For most kids growing up in picturesque Newport Beach, if dreams of Olympic gold medals are at play, they typically include a sport where balmy temperatures and cloudless skies set the stage. For Carlo Valdes, however, Olympic greatness is dependent on the one thing that Orange County cannot offer — ice.
Valdes is quite literally attempting to push his way to gold medal greatness as a pusher for one of Team USA’s two 4-man bobsled squads. As one of 12 southern Californians representing Team USA in the 2018 Pyeongchang Olympic Games, Valdes is the sole male bobsledder in a cast of hockey players, snowboarders and figure skaters.
“It has always been a childhood dream of mine to compete at the highest level in any sport I was in, whether it was football, basketball, track, you name it. Never did I think I would be competing in the sport of bobsled as an Olympian,” Valdes said in an email from Pyeongchang.
Valdes said his very first Olympic appearance has been unforgettable. And his event doesn’t even begin until Friday.
He had heard previous Olympic athletes describe how breathtaking the Opening Ceremonies were, but nothing could prepare him for the moment he stepped out with the U.S. Olympic Team into Pyeongchang Olympic Stadium donning red, white, blue and a heaping amount of pride to kick off the 2018 Games.
“Walking into the Olympic Stadium in Pyeongchang is a moment that I will never forget. It was a packed house and the whole world was watching on TV which is a pretty cool feeling,” Valdes said in an email. “It was such an exciting and exhilarating experience and I couldn’t be prouder in that moment.”
As the world watched, Valdes couldn’t help but revel in the splendor of it all. Watching North Korea and South Korea walk out under one flag ranked as one of the highlights of the night for Valdes.
Valdes, 28, spent his youth much like any other Southern California native. He grew up playing tackle football and continued on with the sport catching passes for future Arizona Cardinal quarterback Matt Barkley at Mater Dei High School.
He took his athletic excellence on to UCLA, playing football for a year before joining the Bruin track and field team. It was through Valdes’ old coach, former UCLA director of track and field Mike Maynard, that Valdes segued into bobsledding.
“My transition to bobsled from football and track was actually a lot smoother than I thought it would be. Speed and power is what bobsled is all about when it comes to pushing these big and heavy sleds as fast as possible. Football and track gave me those tools,” Valdes said in an email.
It wasn’t just Valdes’ athletic abilities that Maynard saw potential in, however. While Valdes possessed the natural gifts of speed and power, the bread and butter of bobsledding, it was his drive and dedication that really sealed the deal, Maynard said.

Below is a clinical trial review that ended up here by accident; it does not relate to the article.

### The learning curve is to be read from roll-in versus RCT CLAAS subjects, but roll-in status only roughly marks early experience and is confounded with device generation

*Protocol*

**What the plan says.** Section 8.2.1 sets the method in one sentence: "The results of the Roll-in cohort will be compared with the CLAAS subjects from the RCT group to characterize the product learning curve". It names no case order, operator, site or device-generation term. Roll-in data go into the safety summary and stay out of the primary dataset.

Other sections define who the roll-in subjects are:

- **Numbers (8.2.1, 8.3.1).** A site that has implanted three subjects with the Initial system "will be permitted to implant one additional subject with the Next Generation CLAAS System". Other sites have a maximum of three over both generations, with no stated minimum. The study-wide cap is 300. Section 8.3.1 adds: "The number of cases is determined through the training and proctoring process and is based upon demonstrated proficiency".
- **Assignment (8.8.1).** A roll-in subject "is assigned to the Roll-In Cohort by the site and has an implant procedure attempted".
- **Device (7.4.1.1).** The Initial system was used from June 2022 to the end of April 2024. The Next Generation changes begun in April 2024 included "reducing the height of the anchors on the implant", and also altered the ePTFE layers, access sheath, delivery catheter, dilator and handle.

“There are more people who are strong and fast than there are those who are strong, fast, and driven to succeed,” Maynard said. “Carlo is uniquely talented physically but it’s really his character that makes him an Olympian.”
According to Valdes, it was Maynard who encouraged him to try out following his graduation from UCLA. Maynard had previously worked with other track and field athletes who completed the transition to bobsled successfully and had subsequently fueled Valdes’ fire.
Valdes’ combine appearance was fruitful. He experienced progressive success, earning an invitation to USA Bobsled Rookie Camp and placing among the top rookies. He worked his way up through U.S. National Push Championships, where all athletes including veterans are tested, with a broken toe, and did so well he earned a spot in the U.S. National Team Trials, where the national team is selected.
He was named to his first national team as a rookie in 2014 and the rest is Olympic history.
“I climbed from USA-5 to USA-3 to USA-1, which is the top team, in the same year. Crazy journey if you ask me,” Valdes said in an email.
Valdes went on to earn the Rookie of the Year in 2015 and was named to the 2018 Olympic team in January.
“Carlo worked his ass off for this opportunity, so I couldn’t be happier for him,” childhood and longtime friend Brett Hanrahan said.
Although Valdes’ strength and athletic ability speak for themselves, he brings out his own quirky secret weapon of intimidation in the form of his trademark handlebar mustache to add a little triumphant oomph.
“I bring the mustache out on occasions,” Valdes said in an email. “People love it and I use it as an intimidation factor. It’s all about the mindset and this look helps with that mindset.”
Valdes and his bobsled team begin training on the icy rollercoaster tracks of Pyeongchang’s Alpensia Sliding Centre today and official competition kicks off Saturday culminating in the gold-medal round Sunday.